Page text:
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Bling Fling: Eruptions of Diamonds May Have Blasted Gem-Rich Magma from Earth's Depths

Diamonds Spew From Earth as Continents Divide: Study
Source: MEGA

Researchers have discovered that volcanic explosions rich with diamonds spew from the Earth's surface as supercontinents break apart.

Jan. 10 2024, Published 1:02 p.m. ET

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Explosive eruptions from deep within the Earth's mantle, triggered by the breakup of supercontinents, could propel diamonds to the surface, potentially revolutionizing the way precious stones are sought, according to researchers.

A recent study by an international team of scientists published in the journal Nature digs into the phenomenon of diamond-rich magma, known as "kimberlites," originating from depths up to 100 miles beneath the Earth's surface. These magmas have explosively erupted in the planet's geological history.

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Kimberlites are commonly found in the oldest and thickest parts of continents, such as the Venetia Diamond Mine in South Africa, which witnessed a diamond rush in the late 1800s. However, the mechanisms by which these valuable gemstones reach the Earth's surface in such locations have long perplexed scientists.

Lead researcher Thomas Gernon, a professor of Earth and climate science at the University of Southampton in England, notes that the pattern of diamond eruptions corresponds to the cyclical rhythm of supercontinents assembling and breaking up over time.

The research team utilized statistical analysis to examine formations over the past billion years, revealing a consistent relationship between continental breakup and kimberlite volcanism. Most kimberlites erupted approximately 30 million years after continental breakup, indicating an association with the processes of rifting.

Further investigation uncovered a connection between the Earth's tectonic breakup and the diamond-rich magma.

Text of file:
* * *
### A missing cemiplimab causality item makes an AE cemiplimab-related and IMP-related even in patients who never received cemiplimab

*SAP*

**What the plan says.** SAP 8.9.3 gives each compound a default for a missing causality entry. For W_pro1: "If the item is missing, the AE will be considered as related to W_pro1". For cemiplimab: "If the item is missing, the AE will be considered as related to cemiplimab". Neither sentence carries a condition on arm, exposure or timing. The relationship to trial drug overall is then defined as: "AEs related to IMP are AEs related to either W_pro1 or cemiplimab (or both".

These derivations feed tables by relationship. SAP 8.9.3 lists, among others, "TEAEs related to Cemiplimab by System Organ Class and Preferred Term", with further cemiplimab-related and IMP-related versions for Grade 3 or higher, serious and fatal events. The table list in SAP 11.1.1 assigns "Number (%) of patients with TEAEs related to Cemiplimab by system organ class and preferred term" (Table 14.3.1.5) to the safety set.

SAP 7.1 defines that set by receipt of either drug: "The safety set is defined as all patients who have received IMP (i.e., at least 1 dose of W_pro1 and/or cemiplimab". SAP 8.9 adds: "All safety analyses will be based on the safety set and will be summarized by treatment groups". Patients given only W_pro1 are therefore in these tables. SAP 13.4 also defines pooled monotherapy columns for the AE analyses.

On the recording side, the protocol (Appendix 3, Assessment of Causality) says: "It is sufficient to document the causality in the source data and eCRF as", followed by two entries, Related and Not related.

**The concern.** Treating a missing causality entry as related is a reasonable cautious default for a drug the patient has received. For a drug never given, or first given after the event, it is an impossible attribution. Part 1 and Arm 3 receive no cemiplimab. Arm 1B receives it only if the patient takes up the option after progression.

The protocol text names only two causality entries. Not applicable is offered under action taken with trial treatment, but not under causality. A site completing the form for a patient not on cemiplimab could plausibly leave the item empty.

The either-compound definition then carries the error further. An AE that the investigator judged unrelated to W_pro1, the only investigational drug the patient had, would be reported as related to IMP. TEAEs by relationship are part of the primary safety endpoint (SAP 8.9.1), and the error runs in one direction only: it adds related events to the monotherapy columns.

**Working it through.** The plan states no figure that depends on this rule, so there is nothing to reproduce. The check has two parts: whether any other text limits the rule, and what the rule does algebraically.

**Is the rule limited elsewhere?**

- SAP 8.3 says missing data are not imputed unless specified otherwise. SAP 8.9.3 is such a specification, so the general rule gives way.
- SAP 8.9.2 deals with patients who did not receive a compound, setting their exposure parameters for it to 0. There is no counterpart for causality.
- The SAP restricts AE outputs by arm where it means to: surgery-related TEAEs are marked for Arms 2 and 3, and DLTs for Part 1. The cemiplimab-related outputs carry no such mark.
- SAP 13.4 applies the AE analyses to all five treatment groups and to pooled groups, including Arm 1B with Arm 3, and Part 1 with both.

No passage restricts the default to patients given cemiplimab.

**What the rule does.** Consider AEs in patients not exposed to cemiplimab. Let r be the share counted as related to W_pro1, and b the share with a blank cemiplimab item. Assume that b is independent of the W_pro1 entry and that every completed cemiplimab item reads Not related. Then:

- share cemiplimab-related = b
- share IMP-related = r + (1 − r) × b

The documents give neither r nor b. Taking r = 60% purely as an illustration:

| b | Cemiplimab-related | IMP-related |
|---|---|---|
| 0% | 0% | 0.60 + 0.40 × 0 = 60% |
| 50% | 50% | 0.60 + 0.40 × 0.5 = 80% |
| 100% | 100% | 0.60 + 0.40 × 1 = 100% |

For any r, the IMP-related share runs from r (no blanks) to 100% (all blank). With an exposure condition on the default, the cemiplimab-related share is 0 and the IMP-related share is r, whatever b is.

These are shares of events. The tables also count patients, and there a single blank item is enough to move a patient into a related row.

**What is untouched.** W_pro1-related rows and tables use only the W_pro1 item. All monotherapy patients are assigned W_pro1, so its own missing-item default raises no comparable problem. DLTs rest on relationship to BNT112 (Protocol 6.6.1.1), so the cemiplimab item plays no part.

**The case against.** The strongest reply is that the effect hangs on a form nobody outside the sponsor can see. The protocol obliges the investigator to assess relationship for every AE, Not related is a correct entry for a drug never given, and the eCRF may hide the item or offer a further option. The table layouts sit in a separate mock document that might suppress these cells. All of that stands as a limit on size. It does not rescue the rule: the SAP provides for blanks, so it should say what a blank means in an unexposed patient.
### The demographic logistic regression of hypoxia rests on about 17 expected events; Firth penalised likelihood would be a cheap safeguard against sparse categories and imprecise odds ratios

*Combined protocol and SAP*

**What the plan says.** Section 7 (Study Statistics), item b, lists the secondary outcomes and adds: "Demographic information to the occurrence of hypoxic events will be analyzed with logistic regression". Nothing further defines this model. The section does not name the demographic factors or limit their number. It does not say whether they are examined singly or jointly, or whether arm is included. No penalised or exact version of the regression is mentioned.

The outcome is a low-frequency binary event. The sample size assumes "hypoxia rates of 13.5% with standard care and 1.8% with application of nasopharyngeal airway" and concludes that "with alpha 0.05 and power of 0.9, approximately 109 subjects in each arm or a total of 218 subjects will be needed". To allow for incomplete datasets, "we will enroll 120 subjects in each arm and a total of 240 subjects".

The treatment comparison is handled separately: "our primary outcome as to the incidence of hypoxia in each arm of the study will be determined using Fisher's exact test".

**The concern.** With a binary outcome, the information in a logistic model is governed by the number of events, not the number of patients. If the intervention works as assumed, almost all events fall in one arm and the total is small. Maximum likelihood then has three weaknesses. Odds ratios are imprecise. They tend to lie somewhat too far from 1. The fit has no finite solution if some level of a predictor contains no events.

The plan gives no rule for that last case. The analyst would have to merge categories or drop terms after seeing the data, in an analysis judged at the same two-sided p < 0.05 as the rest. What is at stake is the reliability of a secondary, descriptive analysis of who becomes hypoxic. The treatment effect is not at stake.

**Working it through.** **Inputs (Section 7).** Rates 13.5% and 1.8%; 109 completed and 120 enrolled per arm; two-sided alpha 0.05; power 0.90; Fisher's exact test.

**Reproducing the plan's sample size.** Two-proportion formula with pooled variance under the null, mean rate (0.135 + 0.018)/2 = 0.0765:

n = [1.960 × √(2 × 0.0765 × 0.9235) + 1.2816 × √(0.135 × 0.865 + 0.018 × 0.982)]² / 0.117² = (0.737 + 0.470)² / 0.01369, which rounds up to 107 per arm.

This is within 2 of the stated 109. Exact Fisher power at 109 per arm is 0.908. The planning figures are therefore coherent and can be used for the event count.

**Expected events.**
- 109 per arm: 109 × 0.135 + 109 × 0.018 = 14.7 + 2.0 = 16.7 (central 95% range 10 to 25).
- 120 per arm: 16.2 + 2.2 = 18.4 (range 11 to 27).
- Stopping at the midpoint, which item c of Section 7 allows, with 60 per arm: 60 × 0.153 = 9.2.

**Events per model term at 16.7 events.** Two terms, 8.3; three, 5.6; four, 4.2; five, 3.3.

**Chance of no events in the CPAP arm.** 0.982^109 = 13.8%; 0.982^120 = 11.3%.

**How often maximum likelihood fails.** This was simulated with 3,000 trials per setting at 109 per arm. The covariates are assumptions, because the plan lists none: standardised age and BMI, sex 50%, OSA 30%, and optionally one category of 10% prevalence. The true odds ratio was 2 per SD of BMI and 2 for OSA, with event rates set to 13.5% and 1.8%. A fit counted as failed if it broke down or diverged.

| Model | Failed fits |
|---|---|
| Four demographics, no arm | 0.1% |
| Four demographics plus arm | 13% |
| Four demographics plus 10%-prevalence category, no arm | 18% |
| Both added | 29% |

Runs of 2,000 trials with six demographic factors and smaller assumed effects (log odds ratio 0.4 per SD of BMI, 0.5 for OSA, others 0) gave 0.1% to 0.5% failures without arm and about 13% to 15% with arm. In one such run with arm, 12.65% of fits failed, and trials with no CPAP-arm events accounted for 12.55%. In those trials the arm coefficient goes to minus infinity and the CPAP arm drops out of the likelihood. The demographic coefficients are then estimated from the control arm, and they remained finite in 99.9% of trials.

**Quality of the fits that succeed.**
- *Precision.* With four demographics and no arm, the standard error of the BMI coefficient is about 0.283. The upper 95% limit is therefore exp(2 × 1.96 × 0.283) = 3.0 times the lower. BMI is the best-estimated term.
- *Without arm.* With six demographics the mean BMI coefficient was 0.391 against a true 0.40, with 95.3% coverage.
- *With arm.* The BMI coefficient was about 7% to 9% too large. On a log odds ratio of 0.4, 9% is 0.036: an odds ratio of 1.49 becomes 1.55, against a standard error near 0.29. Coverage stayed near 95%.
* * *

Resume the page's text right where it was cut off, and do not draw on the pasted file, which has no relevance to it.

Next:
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Geospatial analysis demonstrated that kimberlite eruptions gradually migrate from continental edges to interiors over time, maintaining consistent rates across continents.

Describing the process as a "domino effect," researcher Stephen Jones from the University of Birmingham explained that during the stretching of plates, a portion of the continental root breaks and sinks into the mantle below, initiating a chain reaction of similar flow patterns under the nearby continent.

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Simulations of this process by the research team aligned with observations in kimberlite records. Gernon emphasized that this process brings together the necessary components to generate sufficient melting for the creation of kimberlites.

In addition to offering insights into the timing and locations of past volcanic eruptions, the research may aid future searches for diamond deposits.

Gernon suggested that the breakup not only reorganizes the mantle but could also profoundly impact the Earth's surface environment and climate, emphasizing that diamonds might only be a part of the larger story.


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